Title Information At the Circulating Library
Author and Title: Bram Stoker. Dracula
First Edition: London: Archibald Constable, 1897. 1 volume, cr. 8vo., 6s.
Summary: Arguably the most popular horror novel ever written. The story is composed, like the sensation novels of Wilkie Collins, of a collection of documents by the various characters. A young lawyer Jonathan Harker goes to Transylvania to visit a client Count Dracula at his isolated and gothic castle. Dracula plans to buy an estate and immigrate to England. Harker witnesses a number of mysterious events while there including the lack of servants, the absence of Dracula's reflection, and his confinement to a set of rooms. In his investigations, he meets three voluptuous women who attempt to seduce him until he is rescued by Dracula, and he later sees Dracula exit the castle by climbing down the walls. By this point, Harker fears for his life. He scales down the wall and discovers Dracula's crypt. Harker's narrative ends with his decision to escape the castle. Back in England, the novel introduces Dr. John Seward the head of a lunatic asylum and his strange "zoophagous" patient Renfield; Mina Murray the fiance of Jonathan Harker; and Lucy Westenra and her admirers the American Quincey Morris and the Hon. Arthur Holmwood. Lucy receives three proposals in one day from Seward, Morris, and Holmwood and accepts the latter man for her husband. Mina and Lucy take a vacation to Whitby. While there, a sudden and powerful storm beaches a Russian ship: everyone on the ship has disappeared save the captain lashed to the wheel. The ship's log records the doomed ship's history, its cargo of fifty boxes of earth, and the mysterious presence of an evil force on the ship. Shortly after, Lucy takes to sleepwalking: on one occasion, Mina finds Lucy in the graveyard. Back in London, Lucy wastes away. Seward calls in his teacher Professor Abraham Van Helsing to consult on the case. Van Helsing immediately deduces the cause of her illness (which for the time he conceals) and begins a series of blood transfusions (in turn, Seward, Van Helsing, Morris, and Holmwood). Despite their efforts, Lucy dies. Soon after, the newspapers report a "bloofer lady" attacking children. Seward and Van Helsing investigate and find Lucy is the culprit. Van Helsing explains to the men that Lucy is un-dead, a vampire, and she must be destroyed. They put a stake through her heart, cut off her head, and re-seal her tomb. Meantime, Mina hears that Jonathan has arrived in Budapest gravely ill. She rushes to his side, nurses him, and marries him. Jonathan entrusts his journal to Mina (who dutifully types copies). When they return to London, the couple joins Van Helsing and the others to destroy Dracula. Systematically, the group sanctify Dracula's boxes of earth (necessary for his rest) at his estate, a house in Pall Mall, and two locations in the East End. Dracula, not to be beaten, attacks Mina and she begins to transform into a vampire. Thwarted, Dracula flees with his last box back to his castle. The group run him down near sunset in sight of his castle. Harker and Morris kill Dracula. Morris dies from wounds received and Mina recovers fully from her curse.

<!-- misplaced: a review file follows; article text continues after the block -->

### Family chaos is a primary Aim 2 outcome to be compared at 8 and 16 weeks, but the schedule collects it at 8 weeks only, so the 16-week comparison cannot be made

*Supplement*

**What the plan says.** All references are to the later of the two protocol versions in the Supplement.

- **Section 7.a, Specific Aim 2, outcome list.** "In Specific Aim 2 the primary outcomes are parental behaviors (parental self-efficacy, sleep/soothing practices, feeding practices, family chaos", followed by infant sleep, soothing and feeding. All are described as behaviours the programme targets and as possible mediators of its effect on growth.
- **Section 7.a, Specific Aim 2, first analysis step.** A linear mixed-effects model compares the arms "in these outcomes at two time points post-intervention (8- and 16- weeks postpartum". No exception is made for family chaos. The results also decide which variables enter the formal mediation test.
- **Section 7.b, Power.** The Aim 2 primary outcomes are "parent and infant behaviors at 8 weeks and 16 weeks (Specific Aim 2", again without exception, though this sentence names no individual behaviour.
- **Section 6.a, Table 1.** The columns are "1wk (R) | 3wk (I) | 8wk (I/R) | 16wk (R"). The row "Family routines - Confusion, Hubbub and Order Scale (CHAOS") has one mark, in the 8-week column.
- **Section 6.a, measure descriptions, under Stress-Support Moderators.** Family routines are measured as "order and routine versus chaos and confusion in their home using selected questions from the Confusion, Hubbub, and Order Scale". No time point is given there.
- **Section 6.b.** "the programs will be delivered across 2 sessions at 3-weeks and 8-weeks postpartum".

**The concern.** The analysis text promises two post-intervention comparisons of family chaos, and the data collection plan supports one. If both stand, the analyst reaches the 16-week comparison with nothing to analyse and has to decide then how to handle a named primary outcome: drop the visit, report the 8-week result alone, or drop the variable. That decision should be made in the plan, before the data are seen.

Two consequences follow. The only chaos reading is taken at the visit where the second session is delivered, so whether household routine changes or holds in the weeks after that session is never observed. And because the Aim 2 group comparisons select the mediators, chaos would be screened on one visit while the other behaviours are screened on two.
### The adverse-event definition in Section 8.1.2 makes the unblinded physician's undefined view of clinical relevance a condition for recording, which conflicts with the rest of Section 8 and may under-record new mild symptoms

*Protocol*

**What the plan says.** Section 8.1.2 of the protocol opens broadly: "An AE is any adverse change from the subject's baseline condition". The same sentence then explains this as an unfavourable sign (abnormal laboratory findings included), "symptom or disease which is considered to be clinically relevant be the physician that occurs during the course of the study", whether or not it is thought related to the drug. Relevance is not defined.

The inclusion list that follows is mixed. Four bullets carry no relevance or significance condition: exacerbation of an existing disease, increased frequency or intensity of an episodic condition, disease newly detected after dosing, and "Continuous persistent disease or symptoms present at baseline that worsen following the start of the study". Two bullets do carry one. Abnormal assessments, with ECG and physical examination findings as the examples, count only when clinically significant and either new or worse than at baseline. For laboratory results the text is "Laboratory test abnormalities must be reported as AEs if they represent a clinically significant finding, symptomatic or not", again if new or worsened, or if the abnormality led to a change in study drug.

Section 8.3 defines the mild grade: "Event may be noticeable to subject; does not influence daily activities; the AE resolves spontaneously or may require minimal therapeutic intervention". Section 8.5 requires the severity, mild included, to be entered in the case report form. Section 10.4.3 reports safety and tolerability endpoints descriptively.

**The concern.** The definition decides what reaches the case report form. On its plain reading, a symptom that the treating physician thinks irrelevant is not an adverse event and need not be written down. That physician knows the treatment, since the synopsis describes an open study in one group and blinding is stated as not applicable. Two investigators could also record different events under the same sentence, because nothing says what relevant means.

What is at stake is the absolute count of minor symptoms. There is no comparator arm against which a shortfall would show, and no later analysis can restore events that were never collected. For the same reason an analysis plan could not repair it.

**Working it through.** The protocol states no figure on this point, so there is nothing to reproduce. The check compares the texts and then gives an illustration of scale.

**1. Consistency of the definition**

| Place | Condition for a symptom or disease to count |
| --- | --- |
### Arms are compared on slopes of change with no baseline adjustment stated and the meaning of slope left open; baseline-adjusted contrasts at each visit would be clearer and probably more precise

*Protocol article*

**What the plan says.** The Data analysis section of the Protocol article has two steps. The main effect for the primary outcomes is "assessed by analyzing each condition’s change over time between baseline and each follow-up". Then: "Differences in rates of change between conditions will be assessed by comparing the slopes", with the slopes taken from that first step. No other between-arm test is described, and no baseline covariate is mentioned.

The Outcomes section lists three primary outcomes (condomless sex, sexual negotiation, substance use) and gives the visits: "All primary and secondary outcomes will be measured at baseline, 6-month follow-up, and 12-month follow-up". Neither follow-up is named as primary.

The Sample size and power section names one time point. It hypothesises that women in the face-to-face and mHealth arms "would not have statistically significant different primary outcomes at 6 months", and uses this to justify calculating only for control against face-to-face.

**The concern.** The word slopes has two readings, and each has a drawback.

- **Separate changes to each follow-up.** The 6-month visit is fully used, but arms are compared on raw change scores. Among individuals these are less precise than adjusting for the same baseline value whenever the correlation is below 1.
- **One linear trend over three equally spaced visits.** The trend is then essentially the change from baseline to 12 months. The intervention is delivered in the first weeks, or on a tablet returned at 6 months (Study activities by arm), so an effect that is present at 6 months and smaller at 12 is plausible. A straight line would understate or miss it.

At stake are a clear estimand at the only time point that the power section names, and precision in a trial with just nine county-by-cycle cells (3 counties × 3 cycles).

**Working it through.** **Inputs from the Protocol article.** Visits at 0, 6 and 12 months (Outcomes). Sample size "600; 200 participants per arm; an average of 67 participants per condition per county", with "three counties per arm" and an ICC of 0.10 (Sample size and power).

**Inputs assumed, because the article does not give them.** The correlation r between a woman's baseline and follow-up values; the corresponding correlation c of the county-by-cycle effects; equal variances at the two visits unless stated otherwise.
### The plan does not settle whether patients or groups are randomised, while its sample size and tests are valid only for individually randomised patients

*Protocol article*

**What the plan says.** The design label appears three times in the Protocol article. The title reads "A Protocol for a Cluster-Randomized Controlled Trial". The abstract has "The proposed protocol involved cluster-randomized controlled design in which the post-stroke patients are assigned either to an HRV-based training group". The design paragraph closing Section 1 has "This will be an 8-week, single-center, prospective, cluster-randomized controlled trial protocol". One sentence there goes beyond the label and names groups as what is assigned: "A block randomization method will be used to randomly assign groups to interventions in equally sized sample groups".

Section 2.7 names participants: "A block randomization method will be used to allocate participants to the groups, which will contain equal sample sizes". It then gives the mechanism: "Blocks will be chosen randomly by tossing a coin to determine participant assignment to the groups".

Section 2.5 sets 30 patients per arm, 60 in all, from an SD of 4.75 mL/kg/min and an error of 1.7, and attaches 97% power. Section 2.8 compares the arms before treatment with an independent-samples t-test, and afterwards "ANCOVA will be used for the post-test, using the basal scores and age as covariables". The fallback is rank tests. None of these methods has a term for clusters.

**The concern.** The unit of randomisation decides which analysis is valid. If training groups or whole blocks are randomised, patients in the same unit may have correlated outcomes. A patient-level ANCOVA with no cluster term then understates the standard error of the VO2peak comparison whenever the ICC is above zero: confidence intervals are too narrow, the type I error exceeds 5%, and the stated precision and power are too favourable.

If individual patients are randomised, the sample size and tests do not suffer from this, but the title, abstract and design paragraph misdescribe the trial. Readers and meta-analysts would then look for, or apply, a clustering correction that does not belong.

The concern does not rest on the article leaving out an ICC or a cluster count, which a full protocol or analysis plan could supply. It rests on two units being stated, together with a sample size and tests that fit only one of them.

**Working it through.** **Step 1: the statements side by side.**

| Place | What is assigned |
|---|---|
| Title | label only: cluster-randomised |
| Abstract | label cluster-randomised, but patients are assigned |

References: BL; EC